Sunday, December 21, 2008

Defending the TARP's Execution

Below is my response to Alan Blinder's Op-Ed in the New York Times.

The original plan was abandoned because 1) there isn't enough money to buy all the toxic securities out there 2) Since these securities are non-standard and have various structures and terms, buying them through an auction would be a difficult and time consuming process 3) buying securities at market value would expose many banks as being insolvent or below regulatory capital requirements 4) it would be hard to limit purchases to US banks, we would in effect, have to buy all the toxic stuff in the world, how do you prevent foreign banks from selling toxic assets to US banks so that they can be sold to the Treasury? 5) Now you know why there isn't enough money.

The author is indeed dazed and confused. The terms of the capital infusions were favorable because the banks are in trouble. Predatory terms, as with the initial AIG deal, would have been too onerous. Banks need to make money so that they can use the earnings to write off their bad loans, if Treasury takes all of the earnings or even most, then it will take more time for the banks to get better. The whole point of a "bailout" is to HELP, not put banks out of business, thus the 5% preferred shares. And as for non-voting shares, it allows room for private equity investment as it leaves control to the private sector and minimizes government interference on the Board. Furthermore, preferred shares eliminate the need for the government to find people to run the companies they invest in. There are too many companies, and Treasury or FED are ill-equipped to run dozens of companies. Who are the heads to report to? Who will call the shots? Paulson has enough on his hands and even he can't run dozens of separate companies.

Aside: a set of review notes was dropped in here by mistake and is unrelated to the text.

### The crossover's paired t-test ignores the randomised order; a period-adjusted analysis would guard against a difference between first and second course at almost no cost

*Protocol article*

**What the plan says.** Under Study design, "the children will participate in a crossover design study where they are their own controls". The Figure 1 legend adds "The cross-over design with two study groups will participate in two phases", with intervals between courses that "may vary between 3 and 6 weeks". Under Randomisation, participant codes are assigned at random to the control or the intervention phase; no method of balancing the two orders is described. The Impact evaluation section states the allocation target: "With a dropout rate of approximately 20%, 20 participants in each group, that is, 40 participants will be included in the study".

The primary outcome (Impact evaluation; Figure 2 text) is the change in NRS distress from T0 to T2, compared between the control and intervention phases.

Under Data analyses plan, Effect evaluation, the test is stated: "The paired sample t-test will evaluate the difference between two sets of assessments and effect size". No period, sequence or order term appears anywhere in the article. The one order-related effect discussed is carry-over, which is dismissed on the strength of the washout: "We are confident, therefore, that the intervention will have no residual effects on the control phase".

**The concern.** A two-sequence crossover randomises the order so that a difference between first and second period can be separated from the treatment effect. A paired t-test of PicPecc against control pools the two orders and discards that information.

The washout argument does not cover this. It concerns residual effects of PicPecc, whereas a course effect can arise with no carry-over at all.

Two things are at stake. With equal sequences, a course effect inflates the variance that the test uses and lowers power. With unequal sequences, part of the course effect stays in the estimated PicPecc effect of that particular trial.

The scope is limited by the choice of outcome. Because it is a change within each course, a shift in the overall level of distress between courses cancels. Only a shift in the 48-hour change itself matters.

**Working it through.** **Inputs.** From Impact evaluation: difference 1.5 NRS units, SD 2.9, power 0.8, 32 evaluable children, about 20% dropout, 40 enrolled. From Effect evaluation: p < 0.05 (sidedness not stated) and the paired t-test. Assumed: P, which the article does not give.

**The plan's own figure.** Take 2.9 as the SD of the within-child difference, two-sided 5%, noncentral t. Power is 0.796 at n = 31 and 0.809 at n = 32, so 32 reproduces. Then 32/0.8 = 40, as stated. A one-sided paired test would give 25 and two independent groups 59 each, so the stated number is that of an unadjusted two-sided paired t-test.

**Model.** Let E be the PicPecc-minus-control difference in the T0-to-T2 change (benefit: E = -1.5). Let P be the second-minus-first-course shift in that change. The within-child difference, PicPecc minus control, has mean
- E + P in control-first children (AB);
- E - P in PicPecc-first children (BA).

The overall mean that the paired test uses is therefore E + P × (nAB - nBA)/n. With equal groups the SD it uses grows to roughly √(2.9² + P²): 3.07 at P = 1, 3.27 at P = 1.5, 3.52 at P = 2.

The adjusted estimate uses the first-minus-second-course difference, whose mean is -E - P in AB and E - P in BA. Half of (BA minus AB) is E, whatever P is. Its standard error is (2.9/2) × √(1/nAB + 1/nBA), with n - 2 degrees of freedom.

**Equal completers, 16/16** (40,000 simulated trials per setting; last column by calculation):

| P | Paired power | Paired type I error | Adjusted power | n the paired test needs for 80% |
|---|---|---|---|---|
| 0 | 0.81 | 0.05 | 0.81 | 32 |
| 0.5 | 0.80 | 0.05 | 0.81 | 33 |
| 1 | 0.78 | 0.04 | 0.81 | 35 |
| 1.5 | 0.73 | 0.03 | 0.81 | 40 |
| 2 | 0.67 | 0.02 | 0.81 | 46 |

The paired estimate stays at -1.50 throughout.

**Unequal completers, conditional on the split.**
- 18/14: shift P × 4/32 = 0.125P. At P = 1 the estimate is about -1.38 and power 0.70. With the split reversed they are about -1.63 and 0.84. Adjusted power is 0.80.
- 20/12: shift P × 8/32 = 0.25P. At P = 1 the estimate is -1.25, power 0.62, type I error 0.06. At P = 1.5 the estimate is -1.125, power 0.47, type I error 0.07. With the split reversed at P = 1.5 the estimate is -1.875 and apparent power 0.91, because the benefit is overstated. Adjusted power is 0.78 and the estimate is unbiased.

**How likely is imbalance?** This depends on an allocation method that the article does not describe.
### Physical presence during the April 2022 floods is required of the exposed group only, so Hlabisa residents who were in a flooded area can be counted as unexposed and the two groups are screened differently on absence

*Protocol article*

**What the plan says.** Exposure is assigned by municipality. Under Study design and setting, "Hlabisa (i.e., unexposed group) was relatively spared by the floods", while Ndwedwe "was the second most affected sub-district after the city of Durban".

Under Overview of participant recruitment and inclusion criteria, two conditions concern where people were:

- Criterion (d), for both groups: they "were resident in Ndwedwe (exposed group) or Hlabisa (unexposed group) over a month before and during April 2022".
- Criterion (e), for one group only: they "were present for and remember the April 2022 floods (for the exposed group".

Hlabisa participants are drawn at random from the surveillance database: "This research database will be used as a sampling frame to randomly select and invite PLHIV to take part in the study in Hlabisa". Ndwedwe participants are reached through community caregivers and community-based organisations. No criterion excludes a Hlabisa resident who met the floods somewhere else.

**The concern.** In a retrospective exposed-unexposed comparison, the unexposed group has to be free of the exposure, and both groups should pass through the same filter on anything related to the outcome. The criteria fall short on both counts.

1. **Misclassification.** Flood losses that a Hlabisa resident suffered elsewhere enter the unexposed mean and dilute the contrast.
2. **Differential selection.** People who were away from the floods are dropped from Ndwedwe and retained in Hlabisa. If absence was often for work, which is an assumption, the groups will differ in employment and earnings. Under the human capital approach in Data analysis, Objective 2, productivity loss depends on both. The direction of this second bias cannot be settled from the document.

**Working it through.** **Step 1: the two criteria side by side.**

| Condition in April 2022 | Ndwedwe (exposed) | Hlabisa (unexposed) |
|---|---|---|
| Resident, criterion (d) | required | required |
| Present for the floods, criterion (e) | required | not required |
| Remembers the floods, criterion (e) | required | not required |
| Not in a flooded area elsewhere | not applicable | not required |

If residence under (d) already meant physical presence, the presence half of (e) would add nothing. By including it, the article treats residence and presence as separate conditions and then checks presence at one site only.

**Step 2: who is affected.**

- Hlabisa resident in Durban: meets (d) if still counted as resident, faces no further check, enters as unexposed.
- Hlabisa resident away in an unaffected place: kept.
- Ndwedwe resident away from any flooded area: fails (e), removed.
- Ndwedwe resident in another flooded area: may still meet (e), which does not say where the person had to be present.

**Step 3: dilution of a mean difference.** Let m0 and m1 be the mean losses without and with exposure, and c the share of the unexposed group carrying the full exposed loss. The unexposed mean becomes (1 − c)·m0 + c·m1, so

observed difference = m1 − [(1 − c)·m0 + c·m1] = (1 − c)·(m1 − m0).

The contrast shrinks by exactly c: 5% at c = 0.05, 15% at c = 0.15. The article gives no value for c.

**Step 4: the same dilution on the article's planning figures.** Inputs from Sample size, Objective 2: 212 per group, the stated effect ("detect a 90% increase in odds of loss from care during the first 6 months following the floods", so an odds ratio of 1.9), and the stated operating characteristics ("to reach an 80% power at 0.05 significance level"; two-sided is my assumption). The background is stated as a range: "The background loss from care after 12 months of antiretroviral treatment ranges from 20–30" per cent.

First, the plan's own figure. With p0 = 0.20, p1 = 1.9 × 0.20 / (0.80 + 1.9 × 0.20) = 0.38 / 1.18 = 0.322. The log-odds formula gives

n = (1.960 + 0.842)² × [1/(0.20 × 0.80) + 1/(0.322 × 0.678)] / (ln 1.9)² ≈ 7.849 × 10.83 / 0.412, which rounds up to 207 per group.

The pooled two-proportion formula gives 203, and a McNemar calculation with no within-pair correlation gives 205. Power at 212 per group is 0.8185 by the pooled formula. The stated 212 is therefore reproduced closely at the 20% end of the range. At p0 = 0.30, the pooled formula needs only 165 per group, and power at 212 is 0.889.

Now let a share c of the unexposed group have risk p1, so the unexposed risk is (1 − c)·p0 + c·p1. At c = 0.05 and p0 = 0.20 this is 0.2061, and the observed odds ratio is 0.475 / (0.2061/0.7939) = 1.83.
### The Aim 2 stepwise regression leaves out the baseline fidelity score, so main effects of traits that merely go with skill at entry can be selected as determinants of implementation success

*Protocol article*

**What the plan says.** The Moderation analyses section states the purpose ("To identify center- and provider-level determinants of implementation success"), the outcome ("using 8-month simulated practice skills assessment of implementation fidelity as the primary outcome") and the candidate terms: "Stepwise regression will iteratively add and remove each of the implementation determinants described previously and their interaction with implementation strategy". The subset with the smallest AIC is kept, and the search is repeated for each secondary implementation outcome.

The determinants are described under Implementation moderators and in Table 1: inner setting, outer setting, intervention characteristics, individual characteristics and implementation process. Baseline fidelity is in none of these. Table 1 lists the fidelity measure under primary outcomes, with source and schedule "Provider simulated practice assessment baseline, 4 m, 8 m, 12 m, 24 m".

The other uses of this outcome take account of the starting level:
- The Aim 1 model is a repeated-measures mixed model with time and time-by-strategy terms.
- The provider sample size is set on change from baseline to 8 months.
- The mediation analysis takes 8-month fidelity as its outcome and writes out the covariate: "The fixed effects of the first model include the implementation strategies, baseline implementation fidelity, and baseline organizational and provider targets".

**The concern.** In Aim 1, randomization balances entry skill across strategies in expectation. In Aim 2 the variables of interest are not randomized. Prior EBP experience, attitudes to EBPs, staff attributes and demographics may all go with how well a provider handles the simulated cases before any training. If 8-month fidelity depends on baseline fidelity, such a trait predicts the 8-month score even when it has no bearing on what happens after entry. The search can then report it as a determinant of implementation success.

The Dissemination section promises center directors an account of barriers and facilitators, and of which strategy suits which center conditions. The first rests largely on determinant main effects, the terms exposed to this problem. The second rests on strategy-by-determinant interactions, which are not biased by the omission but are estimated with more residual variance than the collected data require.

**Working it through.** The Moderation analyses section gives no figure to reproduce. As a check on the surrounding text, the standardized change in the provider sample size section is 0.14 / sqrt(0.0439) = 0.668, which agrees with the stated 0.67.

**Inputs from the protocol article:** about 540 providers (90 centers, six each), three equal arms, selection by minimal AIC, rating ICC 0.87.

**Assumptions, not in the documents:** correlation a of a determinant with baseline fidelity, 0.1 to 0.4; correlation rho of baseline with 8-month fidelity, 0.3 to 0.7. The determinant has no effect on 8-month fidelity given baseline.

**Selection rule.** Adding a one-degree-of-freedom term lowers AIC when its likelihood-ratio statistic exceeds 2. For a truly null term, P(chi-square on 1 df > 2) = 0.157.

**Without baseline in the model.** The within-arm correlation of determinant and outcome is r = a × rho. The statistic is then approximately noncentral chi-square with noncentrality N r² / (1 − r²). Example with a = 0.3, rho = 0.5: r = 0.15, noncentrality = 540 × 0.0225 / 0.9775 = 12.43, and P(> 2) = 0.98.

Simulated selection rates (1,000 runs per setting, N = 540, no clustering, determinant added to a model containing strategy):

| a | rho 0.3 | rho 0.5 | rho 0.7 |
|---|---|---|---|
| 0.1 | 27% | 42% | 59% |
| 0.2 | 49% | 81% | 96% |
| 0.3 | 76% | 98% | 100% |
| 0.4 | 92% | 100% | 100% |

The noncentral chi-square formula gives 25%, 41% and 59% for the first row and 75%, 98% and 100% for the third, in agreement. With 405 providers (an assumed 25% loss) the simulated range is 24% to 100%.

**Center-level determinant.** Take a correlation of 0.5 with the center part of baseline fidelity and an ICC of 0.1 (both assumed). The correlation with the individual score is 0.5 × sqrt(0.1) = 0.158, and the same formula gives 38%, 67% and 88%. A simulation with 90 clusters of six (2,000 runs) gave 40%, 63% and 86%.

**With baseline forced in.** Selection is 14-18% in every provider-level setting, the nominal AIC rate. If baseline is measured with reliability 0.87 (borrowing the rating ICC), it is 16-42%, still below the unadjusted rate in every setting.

Forget about stopping foreclosures, it's a foolish idea and would only prolong the crisis. Real estate prices have fallen so much that it's not possible anymore to pretend that they are anywhere near what someone in foreclosure paid for them. Thanks to that fact, there's very little incentive for a person to continue paying on a mortgage when he'll never see a penny from the eventual sale. Remodify the mortgage and he still has no incentive other than it allows him to rent the property. If rent is cheaper elsewhere, then he'll default again, why should a person pay extra for rent? And that house is, by all accounts, being rented since the mortgage defaulter will never see a penny of profit.

I'm glad Paulson wisely saw the above and chose the best course of action left to him. It's ridiculous to expect a quick or painless end to this crisis. Else it wouldn't be a crisis. There are no easy solutions. Whatever the criticism, the downturn will take its course and NOTHING can change the fact that the losses are real and have to be borne by someone. Nationalizing the banks would just transfer the losses to the taxpayer and cause panic in the stock markets. When government seizes private equity, then appetite for that equity disappears.

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